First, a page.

News At Seven Brilliant, and Probably Useless

News At Seven is a brilliant piece of technology. The problem is that it is a useless product in its current form. And they used tax dollars to create it.

In an entirely automated process, News At Seven gathers news items from around the web and presents a newscast from an avatar:

News at Seven is an automatic system that crafts daily news shows. It finds the news you are interested in; edits it; finds relevant images, videos, and external opinions; and then presents it all using a virtual news team working in a virtual studio. News at Seven is a uniquely compelling experience that can present traditional news–augmented with supplemental images, videos, and opinions from the blogosphere—all without human intervention.

The end result is a newscast, with an avatar, and a computerized voice. The headline seems to be fairly relevant, and I’m interested in understanding how they determine the most newsworthy items of the day.

I’d say this would be useful for blind people, but the images and video is an integral part of the product. In its current form, it’s nice to look at once, but it is not an efficient way to consume news, for any demographic. Actually, perhaps SecondLife’rs would be into this.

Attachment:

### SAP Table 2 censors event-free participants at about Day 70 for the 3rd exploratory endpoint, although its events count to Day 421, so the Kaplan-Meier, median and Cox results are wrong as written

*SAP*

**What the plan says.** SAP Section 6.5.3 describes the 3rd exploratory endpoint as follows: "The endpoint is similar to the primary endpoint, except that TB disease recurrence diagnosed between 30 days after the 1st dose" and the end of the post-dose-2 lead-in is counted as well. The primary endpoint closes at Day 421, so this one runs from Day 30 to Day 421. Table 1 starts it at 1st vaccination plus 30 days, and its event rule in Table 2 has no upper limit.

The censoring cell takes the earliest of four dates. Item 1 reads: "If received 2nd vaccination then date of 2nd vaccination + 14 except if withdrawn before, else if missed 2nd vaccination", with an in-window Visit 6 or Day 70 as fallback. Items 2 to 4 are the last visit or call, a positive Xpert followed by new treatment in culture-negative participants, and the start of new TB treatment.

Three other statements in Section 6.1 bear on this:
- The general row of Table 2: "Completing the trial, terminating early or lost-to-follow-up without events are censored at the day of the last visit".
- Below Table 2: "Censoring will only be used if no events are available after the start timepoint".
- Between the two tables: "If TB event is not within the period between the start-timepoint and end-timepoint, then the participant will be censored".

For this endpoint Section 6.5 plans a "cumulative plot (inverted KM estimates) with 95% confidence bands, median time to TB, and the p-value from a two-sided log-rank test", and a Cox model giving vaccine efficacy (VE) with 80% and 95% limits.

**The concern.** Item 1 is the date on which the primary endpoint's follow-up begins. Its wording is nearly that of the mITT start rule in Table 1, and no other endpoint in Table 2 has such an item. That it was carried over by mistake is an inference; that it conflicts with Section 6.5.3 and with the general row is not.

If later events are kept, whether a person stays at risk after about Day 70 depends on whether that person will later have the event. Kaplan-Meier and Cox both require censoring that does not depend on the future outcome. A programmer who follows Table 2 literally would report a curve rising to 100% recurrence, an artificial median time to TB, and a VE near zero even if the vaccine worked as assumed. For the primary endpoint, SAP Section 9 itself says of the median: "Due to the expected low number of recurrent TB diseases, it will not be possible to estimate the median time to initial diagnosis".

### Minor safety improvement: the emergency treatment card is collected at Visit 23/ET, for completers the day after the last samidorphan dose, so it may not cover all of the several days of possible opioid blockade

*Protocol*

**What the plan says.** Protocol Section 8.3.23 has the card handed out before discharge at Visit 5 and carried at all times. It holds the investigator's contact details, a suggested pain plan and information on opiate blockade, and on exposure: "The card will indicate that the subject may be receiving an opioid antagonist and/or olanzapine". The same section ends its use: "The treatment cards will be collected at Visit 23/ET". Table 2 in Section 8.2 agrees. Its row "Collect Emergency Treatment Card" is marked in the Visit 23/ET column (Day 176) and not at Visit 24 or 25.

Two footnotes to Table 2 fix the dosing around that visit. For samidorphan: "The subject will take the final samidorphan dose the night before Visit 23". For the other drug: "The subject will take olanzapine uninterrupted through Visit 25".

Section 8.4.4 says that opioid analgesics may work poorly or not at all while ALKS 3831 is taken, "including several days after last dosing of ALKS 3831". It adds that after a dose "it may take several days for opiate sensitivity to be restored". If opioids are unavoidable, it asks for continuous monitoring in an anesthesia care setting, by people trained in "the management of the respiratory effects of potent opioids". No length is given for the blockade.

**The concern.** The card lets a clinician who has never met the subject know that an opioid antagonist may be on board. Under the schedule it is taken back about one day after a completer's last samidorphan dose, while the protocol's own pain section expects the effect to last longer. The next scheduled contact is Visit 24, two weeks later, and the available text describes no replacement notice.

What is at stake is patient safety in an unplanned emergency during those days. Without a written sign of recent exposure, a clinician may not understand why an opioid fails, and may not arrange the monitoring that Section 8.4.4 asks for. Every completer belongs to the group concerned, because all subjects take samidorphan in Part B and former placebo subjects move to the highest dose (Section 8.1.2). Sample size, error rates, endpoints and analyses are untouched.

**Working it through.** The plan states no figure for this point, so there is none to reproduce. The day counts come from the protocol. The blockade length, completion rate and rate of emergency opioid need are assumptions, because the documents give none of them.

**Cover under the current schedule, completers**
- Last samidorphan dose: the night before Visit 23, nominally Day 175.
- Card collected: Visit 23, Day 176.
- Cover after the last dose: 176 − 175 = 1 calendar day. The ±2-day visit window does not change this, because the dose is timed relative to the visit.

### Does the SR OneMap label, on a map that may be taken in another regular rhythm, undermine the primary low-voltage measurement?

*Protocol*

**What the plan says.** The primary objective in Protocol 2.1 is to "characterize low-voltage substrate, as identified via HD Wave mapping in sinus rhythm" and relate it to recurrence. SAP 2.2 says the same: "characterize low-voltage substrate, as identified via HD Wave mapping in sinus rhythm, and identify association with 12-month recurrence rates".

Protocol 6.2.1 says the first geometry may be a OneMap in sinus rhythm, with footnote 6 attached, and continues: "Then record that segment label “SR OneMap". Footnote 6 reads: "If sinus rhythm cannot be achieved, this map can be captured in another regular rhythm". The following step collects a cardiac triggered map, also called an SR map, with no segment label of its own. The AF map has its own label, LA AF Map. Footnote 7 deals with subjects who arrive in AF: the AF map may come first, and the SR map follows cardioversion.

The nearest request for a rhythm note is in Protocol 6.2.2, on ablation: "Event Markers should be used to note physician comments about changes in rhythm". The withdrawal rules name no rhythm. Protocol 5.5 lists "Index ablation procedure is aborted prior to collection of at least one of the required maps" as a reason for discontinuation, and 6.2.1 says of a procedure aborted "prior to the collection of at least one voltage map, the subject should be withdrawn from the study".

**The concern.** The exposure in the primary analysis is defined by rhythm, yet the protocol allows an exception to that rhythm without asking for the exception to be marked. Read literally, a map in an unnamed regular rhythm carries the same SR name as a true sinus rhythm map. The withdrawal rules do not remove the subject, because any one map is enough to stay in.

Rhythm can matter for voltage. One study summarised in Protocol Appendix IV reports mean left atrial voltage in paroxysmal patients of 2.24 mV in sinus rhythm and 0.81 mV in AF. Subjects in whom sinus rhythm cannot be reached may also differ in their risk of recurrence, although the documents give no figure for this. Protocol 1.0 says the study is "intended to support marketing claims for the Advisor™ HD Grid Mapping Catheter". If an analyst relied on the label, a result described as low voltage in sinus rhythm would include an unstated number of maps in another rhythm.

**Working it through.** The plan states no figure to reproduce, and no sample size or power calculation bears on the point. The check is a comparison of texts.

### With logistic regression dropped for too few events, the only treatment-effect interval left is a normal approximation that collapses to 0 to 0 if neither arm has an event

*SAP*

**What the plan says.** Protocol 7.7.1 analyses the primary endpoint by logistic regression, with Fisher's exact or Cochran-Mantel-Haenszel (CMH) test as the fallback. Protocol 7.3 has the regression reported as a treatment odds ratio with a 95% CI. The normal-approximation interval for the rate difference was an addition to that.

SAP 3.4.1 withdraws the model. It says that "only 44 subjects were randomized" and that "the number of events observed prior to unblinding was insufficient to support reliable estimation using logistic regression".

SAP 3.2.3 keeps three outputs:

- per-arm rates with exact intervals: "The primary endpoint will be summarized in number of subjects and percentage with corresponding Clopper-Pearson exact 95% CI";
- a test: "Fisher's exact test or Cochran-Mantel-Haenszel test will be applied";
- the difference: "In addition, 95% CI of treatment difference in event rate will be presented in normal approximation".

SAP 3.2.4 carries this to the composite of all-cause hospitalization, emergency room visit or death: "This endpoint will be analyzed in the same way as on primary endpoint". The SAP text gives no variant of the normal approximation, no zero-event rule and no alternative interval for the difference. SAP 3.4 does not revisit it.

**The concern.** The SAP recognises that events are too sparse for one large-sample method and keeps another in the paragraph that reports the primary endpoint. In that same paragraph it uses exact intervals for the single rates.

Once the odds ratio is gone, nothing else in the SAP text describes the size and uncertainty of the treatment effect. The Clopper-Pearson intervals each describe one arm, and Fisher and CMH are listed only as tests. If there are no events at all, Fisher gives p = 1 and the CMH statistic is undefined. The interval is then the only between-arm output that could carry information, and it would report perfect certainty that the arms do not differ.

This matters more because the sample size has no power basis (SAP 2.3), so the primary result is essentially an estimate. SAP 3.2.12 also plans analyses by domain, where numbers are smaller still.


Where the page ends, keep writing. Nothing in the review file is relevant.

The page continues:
The project was created by Northwestern University’s InfoLab and was apparently funded by the National Science Foundation (Grant no. 0535231). I can’t find any information on the NSF site about this particular grant, but I would be very interested to know how many tax dollars funded this.

Forgetting the interface, there may be some interesting uses of the technology that gathers and contextualizes the news bits. I’ve included a quick poll to see what readers think.

I think News At Seven is:

Total Votes: 911
Started: December 27, 2006

Update: The grant information is here. News At Seven has received $268,112 so far from the NSF.